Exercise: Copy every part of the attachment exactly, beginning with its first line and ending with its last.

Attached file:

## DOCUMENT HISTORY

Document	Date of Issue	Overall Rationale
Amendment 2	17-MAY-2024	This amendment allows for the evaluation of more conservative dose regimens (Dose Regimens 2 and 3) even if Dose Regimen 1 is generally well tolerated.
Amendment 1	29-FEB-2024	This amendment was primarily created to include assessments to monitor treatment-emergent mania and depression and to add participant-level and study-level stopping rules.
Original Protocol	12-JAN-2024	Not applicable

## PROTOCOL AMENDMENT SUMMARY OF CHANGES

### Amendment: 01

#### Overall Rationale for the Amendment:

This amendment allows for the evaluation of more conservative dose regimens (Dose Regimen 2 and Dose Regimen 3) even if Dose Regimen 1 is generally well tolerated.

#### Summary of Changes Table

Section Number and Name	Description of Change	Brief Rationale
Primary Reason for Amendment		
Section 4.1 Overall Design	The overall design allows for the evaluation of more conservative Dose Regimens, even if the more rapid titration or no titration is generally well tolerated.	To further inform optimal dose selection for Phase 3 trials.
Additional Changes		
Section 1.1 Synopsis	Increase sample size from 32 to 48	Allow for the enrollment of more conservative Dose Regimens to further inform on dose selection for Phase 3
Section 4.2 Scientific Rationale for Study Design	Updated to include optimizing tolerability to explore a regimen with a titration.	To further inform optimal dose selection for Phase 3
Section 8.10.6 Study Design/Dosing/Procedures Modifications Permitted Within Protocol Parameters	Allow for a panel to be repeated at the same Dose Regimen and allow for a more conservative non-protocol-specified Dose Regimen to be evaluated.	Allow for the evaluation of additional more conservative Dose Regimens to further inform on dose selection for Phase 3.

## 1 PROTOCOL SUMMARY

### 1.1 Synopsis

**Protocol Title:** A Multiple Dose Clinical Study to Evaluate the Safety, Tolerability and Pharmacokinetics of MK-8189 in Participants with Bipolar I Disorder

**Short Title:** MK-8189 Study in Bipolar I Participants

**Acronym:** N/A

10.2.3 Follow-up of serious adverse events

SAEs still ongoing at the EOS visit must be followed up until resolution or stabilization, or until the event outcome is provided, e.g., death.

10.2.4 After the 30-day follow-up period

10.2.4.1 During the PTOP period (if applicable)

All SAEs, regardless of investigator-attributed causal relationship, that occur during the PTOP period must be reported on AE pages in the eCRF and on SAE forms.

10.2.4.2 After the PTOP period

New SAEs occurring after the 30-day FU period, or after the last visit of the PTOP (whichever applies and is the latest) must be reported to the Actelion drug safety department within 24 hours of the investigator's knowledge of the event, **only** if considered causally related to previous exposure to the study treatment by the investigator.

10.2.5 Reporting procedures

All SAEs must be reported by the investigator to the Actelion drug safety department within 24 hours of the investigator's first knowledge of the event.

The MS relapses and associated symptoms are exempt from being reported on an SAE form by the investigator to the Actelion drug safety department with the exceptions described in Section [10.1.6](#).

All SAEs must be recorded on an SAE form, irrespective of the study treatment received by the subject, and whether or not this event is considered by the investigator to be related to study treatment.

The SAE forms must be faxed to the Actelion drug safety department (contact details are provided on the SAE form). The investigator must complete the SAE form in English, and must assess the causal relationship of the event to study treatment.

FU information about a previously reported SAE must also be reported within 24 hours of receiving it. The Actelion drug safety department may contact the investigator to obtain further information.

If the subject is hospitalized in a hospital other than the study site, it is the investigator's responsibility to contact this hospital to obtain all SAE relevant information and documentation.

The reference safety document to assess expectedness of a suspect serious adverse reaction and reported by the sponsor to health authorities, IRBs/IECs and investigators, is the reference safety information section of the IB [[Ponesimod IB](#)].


## DOCUMENT HISTORY

Document	Date of Issue	Overall Rationale
Amendment 2	17-MAY-2024	This amendment allows for the evaluation of more conservative dose regimens (Dose Regimens 2 and 3) even if Dose Regimen 1 is generally well tolerated.
Amendment 1	29-FEB-2024	This amendment was primarily created to include assessments to monitor treatment-emergent mania and depression and to add participant-level and study-level stopping rules.
Original Protocol	12-JAN-2024	Not applicable

## PROTOCOL AMENDMENT SUMMARY OF CHANGES

### Amendment: 01

#### Overall Rationale for the Amendment:

This amendment allows for the evaluation of more conservative dose regimens (Dose Regimen 2 and Dose Regimen 3) even if Dose Regimen 1 is generally well tolerated.

#### Summary of Changes Table

Section Number and Name	Description of Change	Brief Rationale
Primary Reason for Amendment		
Section 4.1 Overall Design	The overall design allows for the evaluation of more conservative Dose Regimens, even if the more rapid titration or no titration is generally well tolerated.	To further inform optimal dose selection for Phase 3 trials.
Additional Changes		
Section 1.1 Synopsis	Increase sample size from 32 to 48	Allow for the enrollment of more conservative Dose Regimens to further inform on dose selection for Phase 3
Section 4.2 Scientific Rationale for Study Design	Updated to include optimizing tolerability to explore a regimen with a titration.	To further inform optimal dose selection for Phase 3
Section 8.10.6 Study Design/Dosing/Procedures Modifications Permitted Within Protocol Parameters	Allow for a panel to be repeated at the same Dose Regimen and allow for a more conservative non-protocol-specified Dose Regimen to be evaluated.	Allow for the evaluation of additional more conservative Dose Regimens to further inform on dose selection for Phase 3.

## 1 PROTOCOL SUMMARY

### 1.1 Synopsis

**Protocol Title:** A Multiple Dose Clinical Study to Evaluate the Safety, Tolerability and Pharmacokinetics of MK-8189 in Participants with Bipolar I Disorder

**Short Title:** MK-8189 Study in Bipolar I Participants

**Acronym:** N/A

10.2.3 Follow-up of serious adverse events

SAEs still ongoing at the EOS visit must be followed up until resolution or stabilization, or until the event outcome is provided, e.g., death.

10.2.4 After the 30-day follow-up period

10.2.4.1 During the PTOP period (if applicable)

All SAEs, regardless of investigator-attributed causal relationship, that occur during the PTOP period must be reported on AE pages in the eCRF and on SAE forms.

10.2.4.2 After the PTOP period

New SAEs occurring after the 30-day FU period, or after the last visit of the PTOP (whichever applies and is the latest) must be reported to the Actelion drug safety department within 24 hours of the investigator's knowledge of the event, **only** if considered causally related to previous exposure to the study treatment by the investigator.

10.2.5 Reporting procedures

All SAEs must be reported by the investigator to the Actelion drug safety department within 24 hours of the investigator's first knowledge of the event.

The MS relapses and associated symptoms are exempt from being reported on an SAE form by the investigator to the Actelion drug safety department with the exceptions described in Section [10.1.6](#).

All SAEs must be recorded on an SAE form, irrespective of the study treatment received by the subject, and whether or not this event is considered by the investigator to be related to study treatment.

The SAE forms must be faxed to the Actelion drug safety department (contact details are provided on the SAE form). The investigator must complete the SAE form in English, and must assess the causal relationship of the event to study treatment.

FU information about a previously reported SAE must also be reported within 24 hours of receiving it. The Actelion drug safety department may contact the investigator to obtain further information.

If the subject is hospitalized in a hospital other than the study site, it is the investigator's responsibility to contact this hospital to obtain all SAE relevant information and documentation.

The reference safety document to assess expectedness of a suspect serious adverse reaction and reported by the sponsor to health authorities, IRBs/IECs and investigators, is the reference safety information section of the IB [[Ponesimod IB](#)].